Yesterday, Mapletree Industrial Trust (SGX: ME8U), or MIT, released its first-quarter earnings report for the financial year ended 30 June 2017 (FY17/18). As it name implies, the REIT focuses on the industrial sector and has 86 properties valued at $3.77 billion, as of 31 June 2017. You can learn more about the company here or catch the previous quarter’s earnings here. Financial Highlights Here’s a rundown on the REIT’s financial figures:
1. Gross revenue…
Yesterday, Mapletree Industrial Trust (SGX: ME8U), or MIT, released its first-quarter earnings report for the financial year ended 30 June 2017 (FY17/18).
As it name implies, the REIT focuses on the industrial sector and has 86 properties valued at $3.77 billion, as of 31 June 2017. You can learn more about the company here or catch the previous quarter’s earnings here.
Here’s a rundown on the REIT’s financial figures:
1. Gross revenue rose to S$88.8 million in the fiscal first-quarter, up 5.6% from the same quarter a year ago.
2. Net property income (NPI) rose by 6.9 % year-on-year. For the first-quarter, NPI came in at S$68.1 million.
3. Distribution per unit (DPU) for the reporting quarter was 2.92 cents, up from the DPU of 2.85 cents a year ago.
4. As mentioned, Mapletree Industrial Trust’s properties are valued at S$3.77 billion, as of 30 June 2017. The REIT had an net asset value per unit of $1.40.
Foolish investors might want to keep up an eye on the REIT’s debt profile. The debt profile may provide clues on how the REIT is funded and its sensitivity to the interest rate environment. This is summarised below:
Source: Mapletree Industrial Trust’s Earnings Presentation
Mapletree Industrial Trust’s gearing was 29.8% as of 30 June 2017, slightly higher compared to a year ago. Borrowing cost also rose to 2.8% while interest rate coverage fell to 7.2 times. On the refinancing front, 10% of its loans are due in the current fiscal year. Foolish investors should keep a watchful eye on the progress in refinancing of debt.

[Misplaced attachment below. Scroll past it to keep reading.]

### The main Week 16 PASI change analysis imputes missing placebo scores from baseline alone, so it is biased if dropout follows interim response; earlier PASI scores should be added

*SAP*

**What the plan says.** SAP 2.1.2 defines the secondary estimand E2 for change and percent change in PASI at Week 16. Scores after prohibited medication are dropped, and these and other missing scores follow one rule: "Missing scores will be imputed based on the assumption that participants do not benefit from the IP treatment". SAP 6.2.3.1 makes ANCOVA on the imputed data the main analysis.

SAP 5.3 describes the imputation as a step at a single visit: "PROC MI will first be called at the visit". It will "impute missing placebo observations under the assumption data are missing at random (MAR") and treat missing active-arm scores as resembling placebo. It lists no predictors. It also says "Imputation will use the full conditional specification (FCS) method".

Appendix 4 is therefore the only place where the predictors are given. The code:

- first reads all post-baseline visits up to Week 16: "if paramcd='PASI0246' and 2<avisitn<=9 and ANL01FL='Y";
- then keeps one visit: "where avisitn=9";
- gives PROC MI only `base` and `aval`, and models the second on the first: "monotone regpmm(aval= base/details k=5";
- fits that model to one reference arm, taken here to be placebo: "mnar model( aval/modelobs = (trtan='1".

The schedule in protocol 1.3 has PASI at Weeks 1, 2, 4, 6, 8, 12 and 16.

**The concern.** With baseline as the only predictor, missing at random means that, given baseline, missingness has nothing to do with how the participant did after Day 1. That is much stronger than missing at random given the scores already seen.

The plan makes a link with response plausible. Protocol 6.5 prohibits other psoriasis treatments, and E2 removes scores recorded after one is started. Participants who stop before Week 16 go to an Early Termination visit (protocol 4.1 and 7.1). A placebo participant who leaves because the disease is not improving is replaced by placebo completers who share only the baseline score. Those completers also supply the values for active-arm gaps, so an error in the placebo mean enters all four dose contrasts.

Mapletree Industrial Trust ended the quarter with a portfolio occupancy of 92.6%, a slight dip as compared to the figure of 93.1% recorded in the prior quarter.
The REIT also had a weighted average lease term to expiry of about 3.1 years (by gross rental income). Approximately 20.4% of the REIT’s leases are up for renewal in FY17/8, down from 28.2% the previous quarter. Mapletree Industrial Trust ended the quarter with an average rental rate of S$1.95 per square feet per month.
Tham Kuo Wei, Chief Executive Officer of the Manager, summarised the quarter in a few words:
“MIT has delivered another set of consistent financial results notwithstanding the headwinds in the Singapore industrial property market.
The year-on-year growths in distributable income and DPU were driven mainly by revenue contribution from Phase One of the BTS development for HP.
The completion of the redevelopment of Flatted Factories at the Telok Blangah Cluster into a world-class facility for HP affirmed the successful execution of our strategy to grow the HiTech Buildings segment.
With a low aggregate leverage of 29.8% as at 30 June 2017, we have sufficient headroom to support the pursuit of investment opportunities to grow the portfolio.”
The management expects conditions to remain uncertain:
“The business environment remains uncertain despite positive signs from the manufacturing sector in Singapore. The continued supply of competing industrial space and movement of tenants are expected to exert pressure on rental and occupancy rates. The Manager continues to focus on tenant retention to maintain a stable portfolio occupancy.”
Mapletree Industrial Trust last traded at $1.88 on Tuesday. The REIT had a price-to-book ratio of 1.34 and a distribution yield of around 6.1%.
For more investing insights and to keep up to date on the latest financial and stock market news, sign up for a FREE subscription to The Motley Fool's weekly investing newsletter, Take Stock Singapore.
Also, like us on Facebook to follow our latest hot articles. The Motley Fool's purpose is to help the world invest, better.
The information provided is for general information purposes only and is not intended to be personalised investment or financial advice. Motley Fool Singapore contributor Chin Hui Leong doesn’t own shares in any companies mentioned.